Category: Adult Depression / Dysthymia

PS14- #A11 - Rumination Moderates the Relationship Between Attentional Control and Symptoms of Depression

Saturday, Nov 18
4:00 PM – 5:00 PM
Location: Indigo CDGH

Keywords: Depression | Attention | Rumination

There are many cognitive processes that leave one vulnerable to symptoms of depression. Rumination has been shown to be one of the most reliable predictors of depression. Many studies have also found that individuals who are depressed tend to have deficits in various aspects of working memory and attention. More specifically it has been demonstrated that individuals who are depressed tend to have an attentional bias toward negative information, and tend to have difficulties shifting their attention away from negative information. While it is important to identify individual risk factors that contribute to depression, in order to get a true understanding of these vulnerabilities, it is important to study risk factors in concert rather than isolation, and to test how these risk factors might interact with each other. In this study, we recruited 226 undergraduates. Participants completed the Center of Epidemiological Studies Depression scale (CES-D), the Ruminative Response scale (RRS), and then completed the Antisaccade Task as a measure of attentional control (AC). In order to test the relationship between AC, rumination, and their interaction on depression, we performed a regression to predict CES-D scores. The overall model was significant, R2= 0.389, F(4, 221) = 35.21, p < 0.001. Antisaccade RT (β = -0.003, t = -1.81, p = 0.0721) was not significant in predicting CES-D scores. However, RRS (β = 0.41, t = 11.56, p < 0.001), and the interaction between antisaccade RT and RRS (β = -0.0003, t = -2.17, p = 0.03) predicted CES-D scores. A simple slopes analysis was completed to examine the moderating effects of RRS on the relationship between antisaccade RT and CES-D.  The results indicate that RRS moderated the relationship between antisaccade RT and CES-D at high (β = -0.007, t = -2.97, p = 0.003) levels of RRS, but not at low (β = 0.0006, t = 0.23, p < 0.81) or medium (β = -0.0033, t = -1.81, p = 0.07) levels of RRS. Thus, rumination moderated the relationship between AC and symptoms of depression, but only for individuals who were high in trait rumination. This finding is consistent with the notion that executive control processes are not only distrupted in depression, but may be responsible for depressive symptoms especially among those individuals who do not have more adaptive ways to cope with negative emotion than rumination.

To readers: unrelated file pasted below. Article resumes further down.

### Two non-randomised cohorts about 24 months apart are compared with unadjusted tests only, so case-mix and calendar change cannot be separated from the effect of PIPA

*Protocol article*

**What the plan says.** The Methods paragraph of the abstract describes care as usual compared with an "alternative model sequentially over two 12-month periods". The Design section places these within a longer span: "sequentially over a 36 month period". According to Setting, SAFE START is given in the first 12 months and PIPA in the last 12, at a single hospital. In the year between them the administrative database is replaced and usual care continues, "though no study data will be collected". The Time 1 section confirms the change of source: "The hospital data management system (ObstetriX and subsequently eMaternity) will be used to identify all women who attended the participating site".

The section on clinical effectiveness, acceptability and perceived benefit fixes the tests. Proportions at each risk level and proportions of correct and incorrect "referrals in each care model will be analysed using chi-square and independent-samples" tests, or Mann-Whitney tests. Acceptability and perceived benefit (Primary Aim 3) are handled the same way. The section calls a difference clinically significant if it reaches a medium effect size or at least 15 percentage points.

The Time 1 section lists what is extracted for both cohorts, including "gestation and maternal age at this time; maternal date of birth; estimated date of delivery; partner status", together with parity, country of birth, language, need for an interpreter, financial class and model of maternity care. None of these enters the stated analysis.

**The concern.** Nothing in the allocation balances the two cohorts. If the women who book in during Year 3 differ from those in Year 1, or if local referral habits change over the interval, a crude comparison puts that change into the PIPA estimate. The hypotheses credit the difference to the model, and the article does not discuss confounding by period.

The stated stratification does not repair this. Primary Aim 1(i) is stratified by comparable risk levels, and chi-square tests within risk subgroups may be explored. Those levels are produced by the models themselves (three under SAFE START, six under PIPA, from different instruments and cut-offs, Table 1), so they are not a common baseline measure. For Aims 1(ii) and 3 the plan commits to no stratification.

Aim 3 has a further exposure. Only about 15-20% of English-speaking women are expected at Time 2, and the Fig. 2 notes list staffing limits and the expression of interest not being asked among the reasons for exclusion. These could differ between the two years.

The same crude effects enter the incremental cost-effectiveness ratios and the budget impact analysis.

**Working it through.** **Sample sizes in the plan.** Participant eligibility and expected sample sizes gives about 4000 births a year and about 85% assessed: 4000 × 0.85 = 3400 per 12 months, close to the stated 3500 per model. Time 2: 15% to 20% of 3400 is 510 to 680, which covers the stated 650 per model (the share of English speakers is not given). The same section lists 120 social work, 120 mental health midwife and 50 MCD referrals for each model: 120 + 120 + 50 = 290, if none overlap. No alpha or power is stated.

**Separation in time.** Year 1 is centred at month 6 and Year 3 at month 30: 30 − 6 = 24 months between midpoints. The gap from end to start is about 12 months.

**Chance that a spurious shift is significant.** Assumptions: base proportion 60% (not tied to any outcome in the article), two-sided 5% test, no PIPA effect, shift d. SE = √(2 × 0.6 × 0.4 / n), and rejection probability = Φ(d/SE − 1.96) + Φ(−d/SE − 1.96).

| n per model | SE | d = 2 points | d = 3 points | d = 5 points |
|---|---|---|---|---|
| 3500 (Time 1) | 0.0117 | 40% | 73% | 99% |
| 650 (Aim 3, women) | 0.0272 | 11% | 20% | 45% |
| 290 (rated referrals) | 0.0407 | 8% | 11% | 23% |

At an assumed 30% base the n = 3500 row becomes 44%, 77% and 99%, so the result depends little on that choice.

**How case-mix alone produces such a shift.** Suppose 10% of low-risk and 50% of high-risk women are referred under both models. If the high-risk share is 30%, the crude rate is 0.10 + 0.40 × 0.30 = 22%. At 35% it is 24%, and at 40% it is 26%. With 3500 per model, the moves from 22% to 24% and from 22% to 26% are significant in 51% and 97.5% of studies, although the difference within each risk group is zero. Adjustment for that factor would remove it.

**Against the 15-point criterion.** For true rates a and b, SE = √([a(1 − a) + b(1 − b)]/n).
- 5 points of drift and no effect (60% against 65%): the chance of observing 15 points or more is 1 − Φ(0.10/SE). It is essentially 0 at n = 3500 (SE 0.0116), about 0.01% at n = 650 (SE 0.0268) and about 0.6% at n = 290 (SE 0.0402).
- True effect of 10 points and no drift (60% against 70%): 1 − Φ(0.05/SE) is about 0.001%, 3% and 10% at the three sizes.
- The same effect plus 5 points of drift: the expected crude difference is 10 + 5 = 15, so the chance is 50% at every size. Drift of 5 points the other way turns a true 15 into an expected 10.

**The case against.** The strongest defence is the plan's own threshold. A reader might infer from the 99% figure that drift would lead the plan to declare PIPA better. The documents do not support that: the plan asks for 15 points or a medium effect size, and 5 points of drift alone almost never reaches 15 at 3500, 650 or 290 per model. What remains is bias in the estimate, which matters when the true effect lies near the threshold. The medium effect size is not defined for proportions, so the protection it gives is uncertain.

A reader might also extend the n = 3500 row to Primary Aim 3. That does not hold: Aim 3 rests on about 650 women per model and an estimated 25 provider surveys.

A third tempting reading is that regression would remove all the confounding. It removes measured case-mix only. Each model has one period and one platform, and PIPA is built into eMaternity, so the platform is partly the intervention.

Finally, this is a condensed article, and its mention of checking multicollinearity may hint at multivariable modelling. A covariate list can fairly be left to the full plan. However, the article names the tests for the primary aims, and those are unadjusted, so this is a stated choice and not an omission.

Alisson Lass

North Dakota State University
Fargo, North Dakota

Phuong Tran

North Dakota State University

Brandon Saxton

North Dakota State University

Tharaki Siyaguna

North Dakota State University

Samantha K. Myhre

Graduate Student
North Dakota State University
West Fargo, North Dakota

Paul D. Rokke

North Dakota State University